Q&A with: NHLRA President Michelline Dufort
Before taking the job as president of the New Hampshire Lodging and Restaurant Association in September 2005, Michelline Dufort served as executive director of the Anthony Spinazzola Foundation, a Boston-based organization dedicated to hunger relief, culinary education and job training for the homeless.
Through her efforts at the foundation – the first non-family member and first woman to lead the organization – Dufort not only secured the financial support needed for it to remain committed to its causes, but earned a reputation as a high-energy person capable of getting things done.
Today Dufort puts her energy into overseeing an organization dedicated to supporting the causes of the Granite State’s restaurant and lodging industries.
Q. What prompted your move from Boston?
A. For me, New Hampshire offered a superior quality of life, and the best of both worlds. Professionally, I’m working in a vibrant business community. Personally, I have the chance to raise a family in a setting much like the one I grew up in.
Q. How do you see the New Hampshire Lodging and Restaurant Association’s role?
A. We’re here to promote, protect and educate members of the restaurant and lodging industries throughout the state. Legislatively, we try to be there for different restaurants who choose to testify on behalf of pending legislation, like minimum wage or the smoking issue.
As far as providing educational opportunities, this goes both ways. We educate on all levels, from waitstaff to management, and we look for ways to educate. For example, we have a number of Brazilian immigrants in both industries whose primary language is Portuguese — we’re looking at ways to make learning English accessible to them.
Q. How have your previous positions prepared you for your role as president of NHLRA?
A. I’ve worked in the restaurant industry for so much of my life. My parents were part-owners of a restaurant when I was younger and I worked as a waitress all through high school and college. You develop such an appreciation for the industry and the people within it.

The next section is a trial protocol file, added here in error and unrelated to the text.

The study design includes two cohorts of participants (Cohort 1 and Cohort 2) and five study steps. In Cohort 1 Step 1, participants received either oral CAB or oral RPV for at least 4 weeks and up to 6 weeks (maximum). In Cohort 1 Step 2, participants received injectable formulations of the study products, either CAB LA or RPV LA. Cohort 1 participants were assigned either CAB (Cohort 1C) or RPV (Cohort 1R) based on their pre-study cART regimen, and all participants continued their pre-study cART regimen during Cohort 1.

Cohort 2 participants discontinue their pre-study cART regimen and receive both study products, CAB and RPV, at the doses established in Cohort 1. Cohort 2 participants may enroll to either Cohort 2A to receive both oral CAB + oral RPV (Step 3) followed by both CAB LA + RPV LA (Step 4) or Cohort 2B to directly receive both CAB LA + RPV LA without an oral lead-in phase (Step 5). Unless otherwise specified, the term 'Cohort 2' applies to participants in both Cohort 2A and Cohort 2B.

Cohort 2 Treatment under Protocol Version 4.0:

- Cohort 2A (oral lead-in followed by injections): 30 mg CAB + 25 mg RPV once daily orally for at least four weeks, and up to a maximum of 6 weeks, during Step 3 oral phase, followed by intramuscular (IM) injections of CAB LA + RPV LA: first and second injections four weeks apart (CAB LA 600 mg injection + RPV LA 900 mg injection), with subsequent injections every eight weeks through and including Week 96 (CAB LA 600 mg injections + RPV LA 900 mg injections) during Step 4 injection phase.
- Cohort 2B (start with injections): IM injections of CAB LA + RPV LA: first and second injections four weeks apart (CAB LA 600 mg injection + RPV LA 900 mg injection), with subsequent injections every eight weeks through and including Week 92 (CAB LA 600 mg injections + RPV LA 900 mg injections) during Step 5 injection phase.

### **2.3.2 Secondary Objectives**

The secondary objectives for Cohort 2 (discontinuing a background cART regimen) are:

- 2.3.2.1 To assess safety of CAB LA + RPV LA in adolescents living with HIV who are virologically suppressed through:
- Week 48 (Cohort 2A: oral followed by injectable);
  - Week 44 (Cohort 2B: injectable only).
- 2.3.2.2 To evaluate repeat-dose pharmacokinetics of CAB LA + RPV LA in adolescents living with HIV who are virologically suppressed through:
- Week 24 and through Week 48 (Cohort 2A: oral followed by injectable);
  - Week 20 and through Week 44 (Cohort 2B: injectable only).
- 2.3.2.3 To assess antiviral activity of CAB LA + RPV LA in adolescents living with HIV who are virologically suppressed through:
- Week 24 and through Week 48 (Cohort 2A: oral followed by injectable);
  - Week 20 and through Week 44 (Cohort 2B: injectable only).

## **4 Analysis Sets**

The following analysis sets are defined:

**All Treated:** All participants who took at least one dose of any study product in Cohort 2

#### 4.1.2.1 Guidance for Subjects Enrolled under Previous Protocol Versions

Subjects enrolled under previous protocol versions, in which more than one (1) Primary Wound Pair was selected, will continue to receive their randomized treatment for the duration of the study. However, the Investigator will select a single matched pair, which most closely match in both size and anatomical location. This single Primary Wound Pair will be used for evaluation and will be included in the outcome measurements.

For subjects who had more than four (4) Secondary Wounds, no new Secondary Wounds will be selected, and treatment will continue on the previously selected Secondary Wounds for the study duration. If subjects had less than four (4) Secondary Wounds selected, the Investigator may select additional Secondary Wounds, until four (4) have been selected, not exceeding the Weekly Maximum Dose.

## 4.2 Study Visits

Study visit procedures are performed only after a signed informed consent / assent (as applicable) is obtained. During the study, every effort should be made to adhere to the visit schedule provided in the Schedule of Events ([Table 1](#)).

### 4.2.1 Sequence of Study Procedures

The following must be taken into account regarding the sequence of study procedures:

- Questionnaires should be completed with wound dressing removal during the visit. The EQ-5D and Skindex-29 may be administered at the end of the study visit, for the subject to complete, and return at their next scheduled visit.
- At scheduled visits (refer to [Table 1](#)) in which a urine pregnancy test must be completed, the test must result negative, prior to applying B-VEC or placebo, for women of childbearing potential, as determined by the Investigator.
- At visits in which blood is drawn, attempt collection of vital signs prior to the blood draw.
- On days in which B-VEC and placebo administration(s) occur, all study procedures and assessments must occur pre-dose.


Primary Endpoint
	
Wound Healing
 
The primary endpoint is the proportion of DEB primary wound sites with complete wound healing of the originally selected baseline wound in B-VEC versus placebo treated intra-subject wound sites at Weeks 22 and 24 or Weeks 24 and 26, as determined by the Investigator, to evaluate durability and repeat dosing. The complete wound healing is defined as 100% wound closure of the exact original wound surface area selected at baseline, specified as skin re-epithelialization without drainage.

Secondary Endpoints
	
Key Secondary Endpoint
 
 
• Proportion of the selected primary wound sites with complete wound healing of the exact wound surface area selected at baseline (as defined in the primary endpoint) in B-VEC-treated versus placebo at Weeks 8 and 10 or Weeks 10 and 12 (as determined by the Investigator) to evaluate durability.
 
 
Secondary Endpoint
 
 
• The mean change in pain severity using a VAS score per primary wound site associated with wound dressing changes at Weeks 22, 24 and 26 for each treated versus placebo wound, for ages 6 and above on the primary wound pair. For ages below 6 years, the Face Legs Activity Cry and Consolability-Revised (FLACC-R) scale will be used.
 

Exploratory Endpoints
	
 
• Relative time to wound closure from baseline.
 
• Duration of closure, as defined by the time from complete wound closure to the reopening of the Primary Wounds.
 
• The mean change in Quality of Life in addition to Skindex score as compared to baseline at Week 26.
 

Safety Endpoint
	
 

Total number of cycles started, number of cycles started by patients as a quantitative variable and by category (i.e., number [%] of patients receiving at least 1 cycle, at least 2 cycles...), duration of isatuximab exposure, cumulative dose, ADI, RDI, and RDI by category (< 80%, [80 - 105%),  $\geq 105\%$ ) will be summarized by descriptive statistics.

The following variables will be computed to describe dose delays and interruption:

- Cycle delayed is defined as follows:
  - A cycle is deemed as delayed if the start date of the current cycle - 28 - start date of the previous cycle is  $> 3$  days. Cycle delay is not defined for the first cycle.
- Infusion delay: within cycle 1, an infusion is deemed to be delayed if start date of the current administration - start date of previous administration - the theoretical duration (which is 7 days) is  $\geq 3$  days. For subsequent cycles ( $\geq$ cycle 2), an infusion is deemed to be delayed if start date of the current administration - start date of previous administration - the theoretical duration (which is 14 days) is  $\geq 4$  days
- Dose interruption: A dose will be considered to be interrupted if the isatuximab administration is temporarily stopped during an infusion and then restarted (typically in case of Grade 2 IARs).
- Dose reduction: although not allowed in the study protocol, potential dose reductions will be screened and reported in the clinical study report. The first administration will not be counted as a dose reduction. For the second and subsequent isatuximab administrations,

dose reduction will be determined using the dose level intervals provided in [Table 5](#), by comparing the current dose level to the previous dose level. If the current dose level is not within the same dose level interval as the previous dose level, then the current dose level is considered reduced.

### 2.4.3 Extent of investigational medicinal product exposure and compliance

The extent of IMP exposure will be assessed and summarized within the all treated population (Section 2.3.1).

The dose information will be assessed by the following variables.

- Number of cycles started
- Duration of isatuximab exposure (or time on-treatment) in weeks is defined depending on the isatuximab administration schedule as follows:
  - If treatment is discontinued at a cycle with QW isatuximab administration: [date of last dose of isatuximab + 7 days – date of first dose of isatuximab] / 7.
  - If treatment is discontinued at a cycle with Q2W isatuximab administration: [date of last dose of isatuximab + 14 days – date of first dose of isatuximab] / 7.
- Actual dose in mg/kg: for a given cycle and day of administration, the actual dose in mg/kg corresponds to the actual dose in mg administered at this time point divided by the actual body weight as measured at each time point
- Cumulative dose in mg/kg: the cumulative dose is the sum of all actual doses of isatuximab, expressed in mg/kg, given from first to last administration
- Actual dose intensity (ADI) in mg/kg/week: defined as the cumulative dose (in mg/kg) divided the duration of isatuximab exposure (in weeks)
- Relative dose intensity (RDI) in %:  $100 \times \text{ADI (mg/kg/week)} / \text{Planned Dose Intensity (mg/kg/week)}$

In Boston, I worked for a nonprofit that depended on the industry completely. I’ve always believed everything I learn will provide me with the tools I need to meet the challenges I face in this job and in life.
Q. What are your organization’s goals for 2006?
A. We have three areas of focus — membership, partnership and education. I hope to take a look at our benefits — what we offer to our members — and see if what we have is good. I’m confident they are, but I want to look at ways to better communicate these benefits to our members.
I would like to see us better the two-way communication between ourselves and our members — to open doors so we can hear from them more. Also, we have great strategic partnerships, and I would like to see them grow. And we’d like to strengthen our educational offerings.
Q. The restaurant and lodging industries play a diverse role in New Hampshire’s economy.
A. In New Hampshire both industries are huge. We employ 58,000 people in food service alone. In 2004, $135 million was brought in through our rooms and meals taxes — it’s huge.
Q. How about the workforce, how do they contribute to the success of both industries?
A. They’re responsible for the first impressions visitors get about our state. They’re our ambassadors — one thing I can’t say too often. The people in these industries are so hardworking, generous and dedicated. It’s so important that they know how we feel and how appreciated they are.
Q. What impact do you think the proposed ban on restaurant smoking making its way through the Legislature will have on New Hampshire’s restaurant industry?
A. I wish I could say what was going to happen. People are so passionate on both sides. I’ve heard 56 percent of New Hampshire restaurants have gone smoke-free on their own, and with all our surrounding states becoming smoke-free there is precedence.
Restaurant owners are concerned about seeing a decrease in their business, but we’re seeing statistics that show that while there may be a dip in sales initially there is a recovery. A number of those opposed to the new legislation don’t like the government making this decision for them. It’s a very complicated issue.
Q. Fear of rising gas prices may be keeping people closer to home this year – how is this affecting both industries? Is one affected more than the other?
A. The thing about our industries is we take a double hit. There is a reduction in travel, and on the back end we’re being hit with rising operating costs too. It’s tough enough heating a home, never mind 200 rooms. But with people staying closer to home they will patronize local restaurants and that’s good.
Q. What other challenges are New Hampshire’s restaurant and lodging industries facing in the short term?
A. Besides gas prices, the economy overall is going through weird changes. Some things like last year’s flooding we can’t control, but it impacts our industries. After the recent floods we had hotel and restaurant owners from the area calling us to say, “Hey, we’re still operating here — tell everybody.”
And there is always competition from other regions for the tourism dollar. This state does a great job with this, they’re very forward-thinking. Right now we’re seeing more people visiting from New York and the state’s working to bring in overseas visitors.
Q. Now that you’re a New Hampshire resident, where’s your favorite place to vacation?
A. Being originally from New York I have to put a plug in for the Adirondacks, but I just love New Hampshire. We didn’t just follow my job here, we moved here because we all just love everything about this state — the mountains, the ocean, the culture. Everything is right here, you don’t have to go anywhere. I can’t imagine being anywhere else.